H. neanderthalensis is commonly know as Neanderthal Man. H. neanderthalensis had a brain capacity of around 1200 cc and he lived all across Europe and Asia, much like H. erectus whom they had replaced.

They used a wide variety of stone tools, particularly flint which they learned to shape to make scrapers, axes, spear points, as well as various borers and blades. Like modern humanity, and the Cro-Magnons who displaced them, they existed in various races.

homo neanderthalensis ancestor
Cast of skulls in Science Museum, Trento, Italy

They still had large faces with forward projecting jaws and brow ridges, however in some groups the brow ridges were disappearing and the back of the skull was becoming more rounded. H. neanderthalensis first occurs in the fossil record about 200,000 years ago and they died out about 28,000 to 17,000 years ago.  Neandtherthals are believed to have lived in small dispersed groups and to have eaten large amounts of meat.

Around 40,000 years ago, the first H. sapiens in the form of Aurignacians were arriving in Europe. The archeological evidence suggests that they had a low tolerance for the cold and that they migrated southwards around 30,000 years ago to avoid the spreading ice sheets.

It appears that Europe was the last refuge of Neanderthal Man.  While the reasons for their extinction are not by any means fully understood it is currently believed that a number of causes may have worked together, competition with H. sapiens is one of these causes, however others may include a slow birthrate meaning low levels of replacement within the population, environmental changes (the onset of the last ice ages) and maybe even inbreeding with humans, perhaps a result of a scarcity of unrelated Neanderthal partners.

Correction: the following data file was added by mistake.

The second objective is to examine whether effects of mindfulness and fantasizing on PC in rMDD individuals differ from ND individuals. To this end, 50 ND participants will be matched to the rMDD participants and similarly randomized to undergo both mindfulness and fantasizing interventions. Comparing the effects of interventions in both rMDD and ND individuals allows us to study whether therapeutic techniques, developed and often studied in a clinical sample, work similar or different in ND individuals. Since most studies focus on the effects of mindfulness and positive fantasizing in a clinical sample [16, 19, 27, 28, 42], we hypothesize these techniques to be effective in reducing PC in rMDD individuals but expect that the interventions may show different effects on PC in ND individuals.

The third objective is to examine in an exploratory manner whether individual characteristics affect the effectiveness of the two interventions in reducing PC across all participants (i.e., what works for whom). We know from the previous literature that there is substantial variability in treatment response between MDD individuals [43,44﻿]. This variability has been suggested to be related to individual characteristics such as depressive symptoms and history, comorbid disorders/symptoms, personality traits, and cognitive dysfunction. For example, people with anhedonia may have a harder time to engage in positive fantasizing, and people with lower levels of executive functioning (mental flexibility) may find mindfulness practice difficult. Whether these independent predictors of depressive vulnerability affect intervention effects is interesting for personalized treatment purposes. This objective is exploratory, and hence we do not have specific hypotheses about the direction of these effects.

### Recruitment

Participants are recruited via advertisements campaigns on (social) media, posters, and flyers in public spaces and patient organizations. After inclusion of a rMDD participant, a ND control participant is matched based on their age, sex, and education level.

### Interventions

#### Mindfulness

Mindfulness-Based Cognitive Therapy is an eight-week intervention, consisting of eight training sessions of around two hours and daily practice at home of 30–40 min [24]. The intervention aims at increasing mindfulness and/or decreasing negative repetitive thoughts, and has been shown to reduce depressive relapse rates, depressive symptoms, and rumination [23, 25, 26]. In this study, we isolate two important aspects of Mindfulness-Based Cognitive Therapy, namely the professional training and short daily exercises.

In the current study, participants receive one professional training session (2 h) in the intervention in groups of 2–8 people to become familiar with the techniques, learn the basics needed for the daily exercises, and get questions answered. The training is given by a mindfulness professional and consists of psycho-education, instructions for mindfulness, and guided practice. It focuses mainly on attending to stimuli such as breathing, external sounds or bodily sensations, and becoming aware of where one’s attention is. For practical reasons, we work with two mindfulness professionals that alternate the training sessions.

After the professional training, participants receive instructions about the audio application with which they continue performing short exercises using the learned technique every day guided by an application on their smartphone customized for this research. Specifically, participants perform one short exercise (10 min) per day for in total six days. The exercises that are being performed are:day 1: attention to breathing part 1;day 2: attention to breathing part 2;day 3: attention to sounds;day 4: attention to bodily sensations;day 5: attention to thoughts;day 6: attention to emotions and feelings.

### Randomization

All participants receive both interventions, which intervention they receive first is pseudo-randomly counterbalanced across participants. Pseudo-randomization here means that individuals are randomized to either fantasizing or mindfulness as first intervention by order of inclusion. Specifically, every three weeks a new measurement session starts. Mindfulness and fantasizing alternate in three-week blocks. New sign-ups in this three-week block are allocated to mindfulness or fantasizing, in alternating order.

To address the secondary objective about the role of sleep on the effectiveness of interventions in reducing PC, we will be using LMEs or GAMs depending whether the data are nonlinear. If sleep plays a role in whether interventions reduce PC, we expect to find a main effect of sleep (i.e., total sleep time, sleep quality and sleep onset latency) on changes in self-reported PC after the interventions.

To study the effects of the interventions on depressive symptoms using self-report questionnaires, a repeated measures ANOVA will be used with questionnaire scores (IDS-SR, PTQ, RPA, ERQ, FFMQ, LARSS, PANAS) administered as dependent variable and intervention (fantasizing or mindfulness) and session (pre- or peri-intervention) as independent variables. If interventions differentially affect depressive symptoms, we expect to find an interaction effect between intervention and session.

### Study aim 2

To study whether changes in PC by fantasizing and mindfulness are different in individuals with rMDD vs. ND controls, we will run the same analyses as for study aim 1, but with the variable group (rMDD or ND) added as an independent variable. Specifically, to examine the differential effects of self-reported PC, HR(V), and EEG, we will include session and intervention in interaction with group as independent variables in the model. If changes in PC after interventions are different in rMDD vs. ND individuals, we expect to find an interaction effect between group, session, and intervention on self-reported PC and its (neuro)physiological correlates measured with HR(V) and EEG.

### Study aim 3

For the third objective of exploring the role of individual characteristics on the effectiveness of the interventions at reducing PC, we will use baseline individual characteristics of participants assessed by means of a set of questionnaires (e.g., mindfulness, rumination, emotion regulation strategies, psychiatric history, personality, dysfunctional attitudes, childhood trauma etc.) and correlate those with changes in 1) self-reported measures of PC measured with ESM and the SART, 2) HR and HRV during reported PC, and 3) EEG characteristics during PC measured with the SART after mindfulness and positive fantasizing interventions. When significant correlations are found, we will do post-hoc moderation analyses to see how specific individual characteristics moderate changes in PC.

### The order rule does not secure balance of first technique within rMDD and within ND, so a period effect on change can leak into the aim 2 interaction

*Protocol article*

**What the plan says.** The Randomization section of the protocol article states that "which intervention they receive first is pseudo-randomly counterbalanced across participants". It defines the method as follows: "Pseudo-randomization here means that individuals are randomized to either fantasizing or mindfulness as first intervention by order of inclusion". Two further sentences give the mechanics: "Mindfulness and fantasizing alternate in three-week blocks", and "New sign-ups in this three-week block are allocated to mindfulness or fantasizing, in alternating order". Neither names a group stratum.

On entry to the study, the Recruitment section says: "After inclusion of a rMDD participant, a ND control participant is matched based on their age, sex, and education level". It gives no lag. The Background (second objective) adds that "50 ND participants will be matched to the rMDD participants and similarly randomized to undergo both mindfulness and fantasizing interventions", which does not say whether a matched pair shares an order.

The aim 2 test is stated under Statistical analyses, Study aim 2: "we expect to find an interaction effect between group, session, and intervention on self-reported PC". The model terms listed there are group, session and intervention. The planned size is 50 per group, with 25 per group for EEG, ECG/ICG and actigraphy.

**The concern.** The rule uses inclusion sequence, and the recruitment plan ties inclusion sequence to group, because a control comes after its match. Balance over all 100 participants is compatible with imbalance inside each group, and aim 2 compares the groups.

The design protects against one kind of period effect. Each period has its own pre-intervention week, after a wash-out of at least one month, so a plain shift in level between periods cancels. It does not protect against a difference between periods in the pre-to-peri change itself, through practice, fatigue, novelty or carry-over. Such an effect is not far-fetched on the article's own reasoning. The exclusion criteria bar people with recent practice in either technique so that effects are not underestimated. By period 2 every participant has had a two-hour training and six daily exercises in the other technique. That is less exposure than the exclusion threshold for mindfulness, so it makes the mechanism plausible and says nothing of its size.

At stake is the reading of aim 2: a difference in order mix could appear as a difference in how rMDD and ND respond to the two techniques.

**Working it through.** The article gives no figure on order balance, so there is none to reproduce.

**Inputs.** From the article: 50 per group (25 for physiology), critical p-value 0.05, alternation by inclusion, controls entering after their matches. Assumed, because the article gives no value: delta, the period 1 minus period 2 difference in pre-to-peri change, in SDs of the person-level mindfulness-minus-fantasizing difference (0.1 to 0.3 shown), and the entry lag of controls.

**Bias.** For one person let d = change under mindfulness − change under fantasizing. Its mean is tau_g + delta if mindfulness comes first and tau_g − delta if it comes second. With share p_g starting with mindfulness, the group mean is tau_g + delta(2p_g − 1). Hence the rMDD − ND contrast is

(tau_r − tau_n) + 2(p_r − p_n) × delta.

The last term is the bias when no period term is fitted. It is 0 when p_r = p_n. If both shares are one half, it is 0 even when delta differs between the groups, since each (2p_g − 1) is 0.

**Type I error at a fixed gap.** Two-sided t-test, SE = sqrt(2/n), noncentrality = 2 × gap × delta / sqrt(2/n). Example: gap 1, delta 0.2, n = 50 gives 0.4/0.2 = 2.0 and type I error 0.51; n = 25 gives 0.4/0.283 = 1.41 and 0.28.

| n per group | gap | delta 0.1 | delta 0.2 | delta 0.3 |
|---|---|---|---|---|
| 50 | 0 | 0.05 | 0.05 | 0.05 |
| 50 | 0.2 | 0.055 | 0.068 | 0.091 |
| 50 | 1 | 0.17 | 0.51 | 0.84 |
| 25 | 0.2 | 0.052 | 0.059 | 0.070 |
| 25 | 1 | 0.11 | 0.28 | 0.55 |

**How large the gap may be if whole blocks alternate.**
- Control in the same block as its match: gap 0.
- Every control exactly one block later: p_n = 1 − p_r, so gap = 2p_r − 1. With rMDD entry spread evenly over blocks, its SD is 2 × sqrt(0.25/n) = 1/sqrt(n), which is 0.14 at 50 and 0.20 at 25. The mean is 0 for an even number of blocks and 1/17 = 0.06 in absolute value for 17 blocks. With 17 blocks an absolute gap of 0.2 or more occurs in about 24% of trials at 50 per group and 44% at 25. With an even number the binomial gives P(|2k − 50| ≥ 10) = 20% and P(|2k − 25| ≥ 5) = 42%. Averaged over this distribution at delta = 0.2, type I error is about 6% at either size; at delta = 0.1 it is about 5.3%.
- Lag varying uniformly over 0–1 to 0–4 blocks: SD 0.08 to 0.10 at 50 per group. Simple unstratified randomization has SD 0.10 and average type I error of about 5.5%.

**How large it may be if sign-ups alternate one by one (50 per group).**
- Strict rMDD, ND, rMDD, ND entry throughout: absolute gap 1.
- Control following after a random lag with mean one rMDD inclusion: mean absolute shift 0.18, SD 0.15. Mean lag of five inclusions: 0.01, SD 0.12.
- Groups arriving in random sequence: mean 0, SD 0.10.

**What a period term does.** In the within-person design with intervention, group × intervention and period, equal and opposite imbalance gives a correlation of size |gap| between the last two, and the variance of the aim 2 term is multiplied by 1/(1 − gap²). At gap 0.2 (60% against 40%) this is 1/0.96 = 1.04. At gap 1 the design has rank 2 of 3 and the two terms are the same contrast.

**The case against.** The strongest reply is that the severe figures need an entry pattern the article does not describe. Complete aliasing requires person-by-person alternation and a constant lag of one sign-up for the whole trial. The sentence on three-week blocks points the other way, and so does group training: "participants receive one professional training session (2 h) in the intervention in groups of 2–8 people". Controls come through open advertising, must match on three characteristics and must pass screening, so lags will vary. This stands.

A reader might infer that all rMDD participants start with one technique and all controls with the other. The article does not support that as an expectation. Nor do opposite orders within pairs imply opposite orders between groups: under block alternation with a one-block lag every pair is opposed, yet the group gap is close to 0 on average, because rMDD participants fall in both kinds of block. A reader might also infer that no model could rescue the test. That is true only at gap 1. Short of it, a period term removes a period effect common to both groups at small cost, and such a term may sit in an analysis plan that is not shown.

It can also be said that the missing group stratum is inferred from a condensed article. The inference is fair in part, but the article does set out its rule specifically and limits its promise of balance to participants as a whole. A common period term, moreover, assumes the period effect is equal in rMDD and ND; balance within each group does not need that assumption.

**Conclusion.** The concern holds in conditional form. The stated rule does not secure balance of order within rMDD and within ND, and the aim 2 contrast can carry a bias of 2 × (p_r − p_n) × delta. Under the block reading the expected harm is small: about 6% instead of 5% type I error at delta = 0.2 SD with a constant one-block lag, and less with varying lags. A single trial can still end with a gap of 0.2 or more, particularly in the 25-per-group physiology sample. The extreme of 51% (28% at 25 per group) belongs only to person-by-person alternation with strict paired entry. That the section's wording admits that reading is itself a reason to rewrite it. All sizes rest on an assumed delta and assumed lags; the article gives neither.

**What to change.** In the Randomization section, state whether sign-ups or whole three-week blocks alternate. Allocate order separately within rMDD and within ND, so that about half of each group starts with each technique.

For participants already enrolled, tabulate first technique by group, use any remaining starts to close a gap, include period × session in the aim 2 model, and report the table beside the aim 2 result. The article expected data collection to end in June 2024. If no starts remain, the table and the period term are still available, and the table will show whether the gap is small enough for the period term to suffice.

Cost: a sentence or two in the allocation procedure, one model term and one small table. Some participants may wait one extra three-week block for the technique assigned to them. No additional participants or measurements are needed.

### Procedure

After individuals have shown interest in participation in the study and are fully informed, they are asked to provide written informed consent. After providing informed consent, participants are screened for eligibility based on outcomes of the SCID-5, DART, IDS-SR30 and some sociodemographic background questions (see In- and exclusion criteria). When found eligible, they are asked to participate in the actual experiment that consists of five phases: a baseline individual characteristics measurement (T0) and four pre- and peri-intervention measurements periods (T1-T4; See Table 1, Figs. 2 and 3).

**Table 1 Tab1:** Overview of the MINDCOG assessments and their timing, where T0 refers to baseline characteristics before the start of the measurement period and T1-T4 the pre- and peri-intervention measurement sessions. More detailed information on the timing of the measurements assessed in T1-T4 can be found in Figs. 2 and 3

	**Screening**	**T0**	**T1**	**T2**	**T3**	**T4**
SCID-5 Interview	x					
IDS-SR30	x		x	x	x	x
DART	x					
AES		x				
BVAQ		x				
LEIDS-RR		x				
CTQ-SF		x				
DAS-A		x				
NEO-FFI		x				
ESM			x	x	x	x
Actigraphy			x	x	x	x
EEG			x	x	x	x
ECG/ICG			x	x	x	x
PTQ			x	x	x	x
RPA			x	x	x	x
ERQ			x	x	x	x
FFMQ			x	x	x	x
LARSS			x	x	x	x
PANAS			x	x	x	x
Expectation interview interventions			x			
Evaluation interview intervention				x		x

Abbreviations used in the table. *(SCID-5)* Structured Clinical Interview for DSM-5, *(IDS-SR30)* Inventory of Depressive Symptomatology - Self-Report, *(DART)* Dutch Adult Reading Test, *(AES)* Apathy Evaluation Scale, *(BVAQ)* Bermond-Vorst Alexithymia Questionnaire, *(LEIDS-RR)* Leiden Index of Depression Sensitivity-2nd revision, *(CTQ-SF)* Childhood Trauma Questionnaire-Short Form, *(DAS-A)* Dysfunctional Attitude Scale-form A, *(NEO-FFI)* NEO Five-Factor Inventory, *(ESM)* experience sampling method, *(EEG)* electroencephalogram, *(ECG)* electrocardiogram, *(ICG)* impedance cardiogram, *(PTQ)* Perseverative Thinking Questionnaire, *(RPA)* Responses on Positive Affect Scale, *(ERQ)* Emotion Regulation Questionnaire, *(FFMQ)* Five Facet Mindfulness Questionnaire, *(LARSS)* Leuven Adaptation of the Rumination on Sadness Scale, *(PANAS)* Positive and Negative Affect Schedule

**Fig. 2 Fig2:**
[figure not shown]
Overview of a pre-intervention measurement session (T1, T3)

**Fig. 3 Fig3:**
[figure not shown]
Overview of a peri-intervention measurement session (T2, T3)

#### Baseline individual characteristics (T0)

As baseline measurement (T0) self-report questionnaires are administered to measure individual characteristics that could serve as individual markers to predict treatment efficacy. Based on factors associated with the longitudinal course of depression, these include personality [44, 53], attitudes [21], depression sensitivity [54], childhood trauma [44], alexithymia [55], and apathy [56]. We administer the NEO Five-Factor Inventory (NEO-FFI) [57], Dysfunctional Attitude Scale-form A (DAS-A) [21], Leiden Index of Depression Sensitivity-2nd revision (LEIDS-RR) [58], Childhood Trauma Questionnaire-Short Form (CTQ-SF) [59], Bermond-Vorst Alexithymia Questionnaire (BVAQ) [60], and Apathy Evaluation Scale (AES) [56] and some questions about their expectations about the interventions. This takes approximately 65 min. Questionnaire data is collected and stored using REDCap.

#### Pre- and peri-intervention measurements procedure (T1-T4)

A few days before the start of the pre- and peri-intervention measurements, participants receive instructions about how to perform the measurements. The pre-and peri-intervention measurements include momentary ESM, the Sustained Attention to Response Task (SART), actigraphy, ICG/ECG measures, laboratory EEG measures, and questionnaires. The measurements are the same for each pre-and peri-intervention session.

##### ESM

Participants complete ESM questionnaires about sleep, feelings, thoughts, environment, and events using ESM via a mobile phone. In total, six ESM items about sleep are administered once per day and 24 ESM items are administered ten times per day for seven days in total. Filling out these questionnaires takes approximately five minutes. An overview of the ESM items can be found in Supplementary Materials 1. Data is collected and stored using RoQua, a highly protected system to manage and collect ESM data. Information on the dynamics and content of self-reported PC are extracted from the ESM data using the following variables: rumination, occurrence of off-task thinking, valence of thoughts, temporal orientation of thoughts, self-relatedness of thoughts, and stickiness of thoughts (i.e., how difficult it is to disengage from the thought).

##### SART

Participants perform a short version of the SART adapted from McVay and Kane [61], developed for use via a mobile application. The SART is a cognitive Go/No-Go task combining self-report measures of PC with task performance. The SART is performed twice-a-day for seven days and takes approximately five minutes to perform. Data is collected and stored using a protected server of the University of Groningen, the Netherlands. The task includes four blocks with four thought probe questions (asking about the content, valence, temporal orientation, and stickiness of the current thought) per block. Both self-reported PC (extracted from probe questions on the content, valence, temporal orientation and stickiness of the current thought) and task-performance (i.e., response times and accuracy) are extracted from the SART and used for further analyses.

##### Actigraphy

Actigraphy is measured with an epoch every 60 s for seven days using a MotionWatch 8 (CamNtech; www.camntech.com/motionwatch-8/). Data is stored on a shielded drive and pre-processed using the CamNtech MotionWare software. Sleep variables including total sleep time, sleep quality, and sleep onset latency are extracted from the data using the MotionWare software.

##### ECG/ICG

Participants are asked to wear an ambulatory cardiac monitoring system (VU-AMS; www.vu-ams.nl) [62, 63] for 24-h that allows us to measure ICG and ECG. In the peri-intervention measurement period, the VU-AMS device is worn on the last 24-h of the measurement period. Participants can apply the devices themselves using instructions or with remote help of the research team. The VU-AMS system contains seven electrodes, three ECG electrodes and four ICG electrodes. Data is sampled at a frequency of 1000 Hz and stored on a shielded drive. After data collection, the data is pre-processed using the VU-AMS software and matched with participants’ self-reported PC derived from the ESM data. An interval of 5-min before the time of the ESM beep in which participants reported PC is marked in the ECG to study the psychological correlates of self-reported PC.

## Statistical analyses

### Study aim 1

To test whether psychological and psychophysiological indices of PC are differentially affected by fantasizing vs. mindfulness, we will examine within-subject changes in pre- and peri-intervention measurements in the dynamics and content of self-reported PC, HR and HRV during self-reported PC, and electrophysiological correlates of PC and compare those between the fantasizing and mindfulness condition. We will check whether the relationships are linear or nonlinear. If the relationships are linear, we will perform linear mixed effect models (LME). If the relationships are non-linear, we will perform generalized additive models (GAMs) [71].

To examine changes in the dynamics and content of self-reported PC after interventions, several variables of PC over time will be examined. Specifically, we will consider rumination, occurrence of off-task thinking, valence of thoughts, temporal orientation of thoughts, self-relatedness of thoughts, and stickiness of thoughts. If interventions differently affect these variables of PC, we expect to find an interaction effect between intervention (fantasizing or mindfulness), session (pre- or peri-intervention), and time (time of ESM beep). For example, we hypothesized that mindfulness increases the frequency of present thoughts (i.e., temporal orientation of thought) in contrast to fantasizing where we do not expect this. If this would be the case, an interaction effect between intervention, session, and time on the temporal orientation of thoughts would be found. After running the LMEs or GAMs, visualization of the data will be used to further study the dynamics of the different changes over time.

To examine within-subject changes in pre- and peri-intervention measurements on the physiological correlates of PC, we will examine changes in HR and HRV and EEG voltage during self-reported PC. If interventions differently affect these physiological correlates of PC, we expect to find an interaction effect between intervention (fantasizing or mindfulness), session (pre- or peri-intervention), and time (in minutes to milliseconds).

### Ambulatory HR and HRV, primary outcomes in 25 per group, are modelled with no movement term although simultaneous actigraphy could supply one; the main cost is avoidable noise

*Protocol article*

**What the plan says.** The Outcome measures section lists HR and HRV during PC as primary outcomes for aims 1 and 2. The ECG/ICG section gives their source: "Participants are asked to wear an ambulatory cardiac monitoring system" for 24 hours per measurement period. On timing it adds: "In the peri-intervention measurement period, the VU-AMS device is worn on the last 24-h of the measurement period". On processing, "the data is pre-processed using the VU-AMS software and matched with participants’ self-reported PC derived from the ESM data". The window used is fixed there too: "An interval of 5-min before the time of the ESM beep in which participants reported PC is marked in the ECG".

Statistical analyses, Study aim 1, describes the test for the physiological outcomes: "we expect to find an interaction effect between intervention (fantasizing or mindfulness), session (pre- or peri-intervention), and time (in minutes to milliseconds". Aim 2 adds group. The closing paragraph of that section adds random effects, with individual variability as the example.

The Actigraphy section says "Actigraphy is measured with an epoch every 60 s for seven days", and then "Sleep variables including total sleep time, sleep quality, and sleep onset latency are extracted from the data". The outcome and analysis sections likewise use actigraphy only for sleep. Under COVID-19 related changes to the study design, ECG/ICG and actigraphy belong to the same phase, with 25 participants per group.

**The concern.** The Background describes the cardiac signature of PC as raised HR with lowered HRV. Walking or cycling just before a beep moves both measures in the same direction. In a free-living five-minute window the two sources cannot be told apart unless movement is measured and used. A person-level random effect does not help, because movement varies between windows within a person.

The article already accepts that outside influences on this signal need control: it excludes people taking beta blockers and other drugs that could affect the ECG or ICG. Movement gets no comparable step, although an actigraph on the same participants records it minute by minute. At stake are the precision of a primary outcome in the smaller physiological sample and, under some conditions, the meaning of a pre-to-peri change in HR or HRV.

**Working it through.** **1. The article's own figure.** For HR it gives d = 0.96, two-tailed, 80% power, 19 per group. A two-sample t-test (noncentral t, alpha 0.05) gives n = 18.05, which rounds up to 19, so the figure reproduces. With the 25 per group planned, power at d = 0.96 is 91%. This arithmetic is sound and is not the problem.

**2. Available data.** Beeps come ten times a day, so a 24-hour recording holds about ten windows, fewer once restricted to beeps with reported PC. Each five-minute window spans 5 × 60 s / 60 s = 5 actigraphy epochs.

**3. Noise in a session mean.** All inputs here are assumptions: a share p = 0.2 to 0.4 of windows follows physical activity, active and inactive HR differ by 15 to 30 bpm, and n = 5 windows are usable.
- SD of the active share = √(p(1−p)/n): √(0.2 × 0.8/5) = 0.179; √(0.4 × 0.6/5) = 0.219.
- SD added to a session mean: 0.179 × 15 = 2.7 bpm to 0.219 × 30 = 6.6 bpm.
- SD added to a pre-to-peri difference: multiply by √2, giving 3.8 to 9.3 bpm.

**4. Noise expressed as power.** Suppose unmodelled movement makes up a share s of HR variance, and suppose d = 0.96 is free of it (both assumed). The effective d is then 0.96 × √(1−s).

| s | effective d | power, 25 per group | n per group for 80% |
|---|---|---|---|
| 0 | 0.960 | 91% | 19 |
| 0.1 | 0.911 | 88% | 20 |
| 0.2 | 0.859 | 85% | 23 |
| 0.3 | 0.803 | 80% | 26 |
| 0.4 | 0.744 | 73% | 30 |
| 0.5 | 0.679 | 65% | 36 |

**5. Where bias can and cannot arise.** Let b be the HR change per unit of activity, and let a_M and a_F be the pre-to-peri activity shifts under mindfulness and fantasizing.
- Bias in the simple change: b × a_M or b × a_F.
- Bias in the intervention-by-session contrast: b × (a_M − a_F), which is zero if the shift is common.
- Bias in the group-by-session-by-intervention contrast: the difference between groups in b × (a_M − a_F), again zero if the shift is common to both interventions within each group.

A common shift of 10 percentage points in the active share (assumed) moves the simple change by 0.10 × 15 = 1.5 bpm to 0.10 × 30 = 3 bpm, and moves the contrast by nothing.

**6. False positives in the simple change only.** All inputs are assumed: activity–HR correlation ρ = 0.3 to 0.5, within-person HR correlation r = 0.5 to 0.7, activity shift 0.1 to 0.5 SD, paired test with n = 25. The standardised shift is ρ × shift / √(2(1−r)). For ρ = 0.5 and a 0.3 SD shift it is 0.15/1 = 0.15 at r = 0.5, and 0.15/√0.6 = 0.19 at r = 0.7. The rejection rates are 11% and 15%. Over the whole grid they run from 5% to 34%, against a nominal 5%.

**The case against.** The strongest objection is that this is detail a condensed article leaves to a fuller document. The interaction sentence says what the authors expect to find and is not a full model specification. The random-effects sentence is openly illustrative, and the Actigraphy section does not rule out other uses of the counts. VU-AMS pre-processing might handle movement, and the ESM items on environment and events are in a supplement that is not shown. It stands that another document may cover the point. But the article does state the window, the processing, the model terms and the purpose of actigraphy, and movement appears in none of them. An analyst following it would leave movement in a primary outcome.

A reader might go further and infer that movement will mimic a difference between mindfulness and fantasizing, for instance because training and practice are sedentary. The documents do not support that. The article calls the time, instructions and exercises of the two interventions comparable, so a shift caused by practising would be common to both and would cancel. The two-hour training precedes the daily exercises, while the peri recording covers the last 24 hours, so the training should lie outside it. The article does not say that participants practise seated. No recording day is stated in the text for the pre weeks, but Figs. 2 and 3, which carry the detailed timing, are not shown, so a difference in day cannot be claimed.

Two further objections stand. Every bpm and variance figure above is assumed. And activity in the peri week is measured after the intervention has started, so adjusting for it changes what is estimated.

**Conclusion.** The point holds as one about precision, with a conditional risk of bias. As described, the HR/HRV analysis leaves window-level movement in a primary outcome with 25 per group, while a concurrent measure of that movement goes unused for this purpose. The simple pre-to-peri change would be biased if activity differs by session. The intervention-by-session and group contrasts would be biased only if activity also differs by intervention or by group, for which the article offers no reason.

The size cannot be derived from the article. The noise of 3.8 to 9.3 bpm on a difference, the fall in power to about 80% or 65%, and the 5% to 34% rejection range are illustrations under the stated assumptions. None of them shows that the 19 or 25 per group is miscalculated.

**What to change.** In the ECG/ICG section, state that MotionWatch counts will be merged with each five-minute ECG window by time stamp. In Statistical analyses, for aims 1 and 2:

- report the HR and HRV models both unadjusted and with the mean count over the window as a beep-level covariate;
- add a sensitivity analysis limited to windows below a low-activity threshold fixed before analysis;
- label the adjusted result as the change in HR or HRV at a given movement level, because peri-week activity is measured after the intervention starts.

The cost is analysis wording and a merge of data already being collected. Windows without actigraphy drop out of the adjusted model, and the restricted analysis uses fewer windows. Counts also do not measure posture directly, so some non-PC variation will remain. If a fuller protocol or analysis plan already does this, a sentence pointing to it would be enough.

The Aurignacian people were also in serious trouble because of this ice age, but around this time a new group of humans, called the Gravettians started to appear in Eastern Europe. They had more sophisticated tools and, more sophisticated concepts of tool usage, including making clothes. It was this that allowed human beings to survive in Europe.

Genetic Exchange

Recent evidence has shown that most known human groups possess some (between 1% and 9%) Neanderthal DNA.  The exception was thought to be Africans from south of the Sahara, however more modern research (Lu Chen & Aaron Wolf et. al.  2020) suggests Africans too have ancestral Neanderthal DNA to a small degree.  As Humans and Neanderthals  co-existed for tens of thousands of years it is not surprising that some interbreeding occurred.   Therefore it should not be a surprise to discover that several Neanderthal groups have been shown to possess human DNA.   The most recent studies suggest that this cross-breeding occurred far more than once.  Two papers in the journal Nature from 2021 on the subject are here:- Kay Prüfer  & Cosimo Posth et. al. and Mateja Hajdinjak & Fabrizio Mafessoni et. al.

What Next?

Well, I hope this has been an interesting peek into the huge question of human evolution!

Perhaps now you’d like to learn more about the evolution of mammals.

Gordon Ramel

Gordon is an ecologist with two degrees from Exeter University. He's also a teacher, a poet and the owner of 1,152 books. Oh - and he wrote this website.

One Comment

  1. Hi Gordon,
    Thanks for the webpage ” Human Evolution: What The Fossil Records Say About Our Ancestors”. I’m just a retired Australian engineer/sailor, but reading David Reich’s 2018 book “Who are we and how we got here” caused me to meander further into human evolution on the Internet , and indeed into exactly how DNA is inherited etc, which, having never formally studied biology I really knew very little about (even though my daughter did her PhD researching into ancient Mt DNA of N American bears!)
    Anyway your reference to more recent human DNA evidence from Africa added to my sketchy understanding of the subject.
    Thanks again